34. 34. Conclusion <ul><li>Stenting is a promising option for treating carotid stenosis in patients who are high-risk surgical candidates </li></ul><ul><li>More studies comparing the revascularization procedures are necessary before treatment recommendations can be refined </li></ul><ul><li>Attention to long-term results of stenting should also be compared to long-term CEA results </li></ul>
  35. 35. References <ul><li>Alhaddad, I.A.; Carotid Artery Surgery vs. Stent: A Cardiovascular Perspective; Catheterization and Cardiovascular Interventions ; 63:377-384 (2004). </li></ul><ul><li>Brott, T.G., et al; Carotid Revascularization for Prevention of Stroke: Carotid Endarterectomy and Carotid Artery Stenting; Mayo Clinic Proceedings , 79(9), 1197-1208 (2004). </li></ul><ul><li>Eskandari, M.K., et al; Does Carotid Stenting Measure Up to Endarterectomy? A Vascular Surgeon’s Experience; Archives of Surgery , Vol.139, pp. 734-738 (2004). </li></ul><ul><li>Greelish, J.P., et al; Nonsurgical carotid revascularization; UpToDate , www.uptodate.com. </li></ul><ul><li>Greelish, J.P., et al; Carotid endarterectomy: Preoperative evaluation, surgical technique, and complications; UpToDate , www.uptodate.com. </li></ul>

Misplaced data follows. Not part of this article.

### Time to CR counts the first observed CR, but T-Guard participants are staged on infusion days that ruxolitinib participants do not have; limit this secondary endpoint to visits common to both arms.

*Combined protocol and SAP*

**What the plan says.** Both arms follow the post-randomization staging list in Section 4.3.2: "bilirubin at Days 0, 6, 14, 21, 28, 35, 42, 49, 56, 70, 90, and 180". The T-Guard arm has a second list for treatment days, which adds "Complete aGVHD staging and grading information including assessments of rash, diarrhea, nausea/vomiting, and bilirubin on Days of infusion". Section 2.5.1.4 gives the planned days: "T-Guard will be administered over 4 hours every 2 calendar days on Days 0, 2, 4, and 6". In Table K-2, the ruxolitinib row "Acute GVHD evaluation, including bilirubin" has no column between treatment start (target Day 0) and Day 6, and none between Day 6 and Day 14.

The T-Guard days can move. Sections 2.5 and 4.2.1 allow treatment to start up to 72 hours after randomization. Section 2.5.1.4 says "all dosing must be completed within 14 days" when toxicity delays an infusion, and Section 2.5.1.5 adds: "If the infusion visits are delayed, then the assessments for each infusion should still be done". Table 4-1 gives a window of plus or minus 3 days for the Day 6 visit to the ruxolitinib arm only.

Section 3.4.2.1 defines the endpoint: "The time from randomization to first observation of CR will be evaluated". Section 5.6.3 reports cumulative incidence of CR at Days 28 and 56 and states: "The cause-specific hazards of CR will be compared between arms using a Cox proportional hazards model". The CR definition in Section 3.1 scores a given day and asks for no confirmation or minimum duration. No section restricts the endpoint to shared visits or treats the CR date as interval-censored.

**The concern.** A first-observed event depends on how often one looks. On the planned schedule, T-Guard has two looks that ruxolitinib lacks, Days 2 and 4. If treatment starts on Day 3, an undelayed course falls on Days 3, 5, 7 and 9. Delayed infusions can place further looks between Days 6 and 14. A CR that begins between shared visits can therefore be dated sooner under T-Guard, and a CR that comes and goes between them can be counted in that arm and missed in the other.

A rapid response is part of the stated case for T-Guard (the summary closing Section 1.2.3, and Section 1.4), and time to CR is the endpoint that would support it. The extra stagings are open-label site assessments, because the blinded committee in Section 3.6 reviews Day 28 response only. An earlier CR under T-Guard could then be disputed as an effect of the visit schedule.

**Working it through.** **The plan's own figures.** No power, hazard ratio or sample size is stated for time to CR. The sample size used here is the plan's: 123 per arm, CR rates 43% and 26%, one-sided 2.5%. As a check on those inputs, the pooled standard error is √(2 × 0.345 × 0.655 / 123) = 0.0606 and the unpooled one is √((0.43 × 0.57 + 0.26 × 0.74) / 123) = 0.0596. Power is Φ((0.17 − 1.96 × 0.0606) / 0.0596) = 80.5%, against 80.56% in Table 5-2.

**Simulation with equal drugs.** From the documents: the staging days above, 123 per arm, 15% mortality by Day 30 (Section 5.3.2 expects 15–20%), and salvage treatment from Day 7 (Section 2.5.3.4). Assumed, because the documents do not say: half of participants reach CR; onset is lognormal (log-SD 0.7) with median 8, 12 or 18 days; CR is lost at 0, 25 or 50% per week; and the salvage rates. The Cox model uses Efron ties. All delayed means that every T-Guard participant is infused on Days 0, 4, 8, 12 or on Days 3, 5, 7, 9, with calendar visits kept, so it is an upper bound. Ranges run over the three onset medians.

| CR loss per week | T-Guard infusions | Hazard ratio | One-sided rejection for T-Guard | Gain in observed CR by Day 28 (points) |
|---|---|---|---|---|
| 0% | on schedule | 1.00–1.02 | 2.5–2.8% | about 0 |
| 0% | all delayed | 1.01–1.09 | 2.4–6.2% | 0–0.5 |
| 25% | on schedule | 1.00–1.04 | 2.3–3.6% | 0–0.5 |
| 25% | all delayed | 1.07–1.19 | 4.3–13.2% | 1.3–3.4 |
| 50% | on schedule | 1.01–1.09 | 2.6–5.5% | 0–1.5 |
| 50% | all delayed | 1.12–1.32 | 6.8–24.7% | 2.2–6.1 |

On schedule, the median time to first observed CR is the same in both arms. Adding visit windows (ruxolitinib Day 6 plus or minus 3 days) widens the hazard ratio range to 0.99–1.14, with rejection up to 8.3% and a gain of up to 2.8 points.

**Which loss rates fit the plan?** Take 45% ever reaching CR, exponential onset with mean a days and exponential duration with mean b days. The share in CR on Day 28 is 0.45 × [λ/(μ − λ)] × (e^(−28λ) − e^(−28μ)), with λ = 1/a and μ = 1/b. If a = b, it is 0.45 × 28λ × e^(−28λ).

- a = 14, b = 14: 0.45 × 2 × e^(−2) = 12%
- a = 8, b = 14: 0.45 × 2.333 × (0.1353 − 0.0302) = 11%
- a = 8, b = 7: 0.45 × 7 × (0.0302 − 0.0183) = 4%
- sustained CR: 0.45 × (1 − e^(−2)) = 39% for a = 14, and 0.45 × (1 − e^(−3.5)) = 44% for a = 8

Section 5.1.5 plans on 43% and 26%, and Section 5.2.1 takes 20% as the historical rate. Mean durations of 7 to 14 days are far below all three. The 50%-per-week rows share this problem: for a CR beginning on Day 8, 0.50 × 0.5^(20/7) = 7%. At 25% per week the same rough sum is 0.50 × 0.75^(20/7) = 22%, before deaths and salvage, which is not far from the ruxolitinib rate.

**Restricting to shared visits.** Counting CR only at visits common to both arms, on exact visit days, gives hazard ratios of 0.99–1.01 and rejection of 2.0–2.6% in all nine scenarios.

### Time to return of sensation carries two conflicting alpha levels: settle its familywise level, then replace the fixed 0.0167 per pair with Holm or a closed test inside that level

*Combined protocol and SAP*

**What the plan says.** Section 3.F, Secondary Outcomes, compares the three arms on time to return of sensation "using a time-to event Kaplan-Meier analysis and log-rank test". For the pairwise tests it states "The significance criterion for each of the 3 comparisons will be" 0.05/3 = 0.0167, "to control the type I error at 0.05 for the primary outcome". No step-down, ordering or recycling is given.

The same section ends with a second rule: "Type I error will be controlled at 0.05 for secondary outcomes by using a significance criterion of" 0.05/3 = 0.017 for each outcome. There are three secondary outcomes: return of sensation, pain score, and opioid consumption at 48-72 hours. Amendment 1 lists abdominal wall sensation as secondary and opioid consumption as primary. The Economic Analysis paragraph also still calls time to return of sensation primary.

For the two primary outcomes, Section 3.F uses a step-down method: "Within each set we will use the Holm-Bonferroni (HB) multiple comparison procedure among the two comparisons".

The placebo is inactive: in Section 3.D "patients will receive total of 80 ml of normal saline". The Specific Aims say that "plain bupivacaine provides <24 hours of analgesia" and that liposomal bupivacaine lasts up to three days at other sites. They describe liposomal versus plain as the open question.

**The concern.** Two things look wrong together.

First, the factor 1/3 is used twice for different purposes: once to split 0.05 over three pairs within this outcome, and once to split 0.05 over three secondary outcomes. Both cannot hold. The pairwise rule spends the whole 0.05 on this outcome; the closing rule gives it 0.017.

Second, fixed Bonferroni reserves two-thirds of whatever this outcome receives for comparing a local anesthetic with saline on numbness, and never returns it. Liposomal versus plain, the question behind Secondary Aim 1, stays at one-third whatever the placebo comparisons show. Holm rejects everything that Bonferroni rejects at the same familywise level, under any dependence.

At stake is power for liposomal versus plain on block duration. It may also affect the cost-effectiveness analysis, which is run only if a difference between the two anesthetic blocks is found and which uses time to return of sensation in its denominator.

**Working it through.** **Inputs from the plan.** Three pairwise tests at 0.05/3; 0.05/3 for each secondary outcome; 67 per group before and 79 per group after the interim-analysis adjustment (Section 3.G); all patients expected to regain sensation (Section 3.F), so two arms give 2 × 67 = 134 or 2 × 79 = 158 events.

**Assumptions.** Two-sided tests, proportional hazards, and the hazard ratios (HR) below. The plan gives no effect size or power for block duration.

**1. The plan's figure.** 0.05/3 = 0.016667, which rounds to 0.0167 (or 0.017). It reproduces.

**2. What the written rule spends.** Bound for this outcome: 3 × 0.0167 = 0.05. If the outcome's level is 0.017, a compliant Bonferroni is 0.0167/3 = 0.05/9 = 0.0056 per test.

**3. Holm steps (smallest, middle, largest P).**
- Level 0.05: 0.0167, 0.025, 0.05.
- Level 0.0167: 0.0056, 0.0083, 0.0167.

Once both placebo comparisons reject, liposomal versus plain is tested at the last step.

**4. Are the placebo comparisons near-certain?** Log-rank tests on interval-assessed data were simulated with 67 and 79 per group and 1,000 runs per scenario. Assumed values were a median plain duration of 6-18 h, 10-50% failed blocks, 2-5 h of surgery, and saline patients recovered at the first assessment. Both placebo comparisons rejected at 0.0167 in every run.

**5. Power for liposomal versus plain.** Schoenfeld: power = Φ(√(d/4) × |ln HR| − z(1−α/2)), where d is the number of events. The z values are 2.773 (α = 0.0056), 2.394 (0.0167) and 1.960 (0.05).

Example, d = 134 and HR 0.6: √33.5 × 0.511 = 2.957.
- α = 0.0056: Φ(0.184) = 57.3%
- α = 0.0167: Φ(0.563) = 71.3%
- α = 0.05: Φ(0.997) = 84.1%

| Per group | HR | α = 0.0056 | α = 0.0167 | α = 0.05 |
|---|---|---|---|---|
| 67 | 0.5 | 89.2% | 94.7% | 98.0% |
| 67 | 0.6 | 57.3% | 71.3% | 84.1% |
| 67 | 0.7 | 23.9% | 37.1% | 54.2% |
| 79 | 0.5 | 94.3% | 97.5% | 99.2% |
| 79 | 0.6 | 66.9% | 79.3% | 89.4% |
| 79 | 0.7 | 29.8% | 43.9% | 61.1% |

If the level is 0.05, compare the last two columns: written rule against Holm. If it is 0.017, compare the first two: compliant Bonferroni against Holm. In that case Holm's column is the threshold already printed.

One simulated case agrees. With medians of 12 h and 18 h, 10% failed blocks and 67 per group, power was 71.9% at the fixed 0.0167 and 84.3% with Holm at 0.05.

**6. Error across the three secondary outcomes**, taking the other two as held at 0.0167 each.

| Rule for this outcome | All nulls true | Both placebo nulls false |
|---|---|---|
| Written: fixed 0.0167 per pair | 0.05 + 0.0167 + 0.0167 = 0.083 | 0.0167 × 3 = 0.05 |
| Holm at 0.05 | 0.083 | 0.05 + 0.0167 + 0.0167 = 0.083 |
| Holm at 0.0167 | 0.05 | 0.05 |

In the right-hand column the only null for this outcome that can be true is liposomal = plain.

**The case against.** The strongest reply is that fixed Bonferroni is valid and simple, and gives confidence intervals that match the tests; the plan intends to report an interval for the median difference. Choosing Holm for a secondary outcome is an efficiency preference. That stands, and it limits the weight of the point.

36. 36. References <ul><li>Phatouros, C.C., et al; Carotid Artery Stent Placement for Atherosclerotic Disease: Rationale, Technique, and Current Status; Radiology ; Oct 2000. </li></ul><ul><li>Kastrup, A., et al; Comparison of angioplasty and stenting with cerebral protection versus endarterectomy for treatment of internal carotid artery stenosis in elderly patients; Journal of Vascular Surgery , Nov. 2004. </li></ul><ul><li>Kirsch, E.C., et al; Carotid Arterial Stent Placement: Results and Follow-up in 53 Patients; Radiology ; Sept. 2001. </li></ul><ul><li>Yadav, J.S., et al; Protected Carotid-Artery Stenting versus Endarterectomy in High-Risk Patients; The New England Journal of Medicine , 351:15 (2004). </li></ul>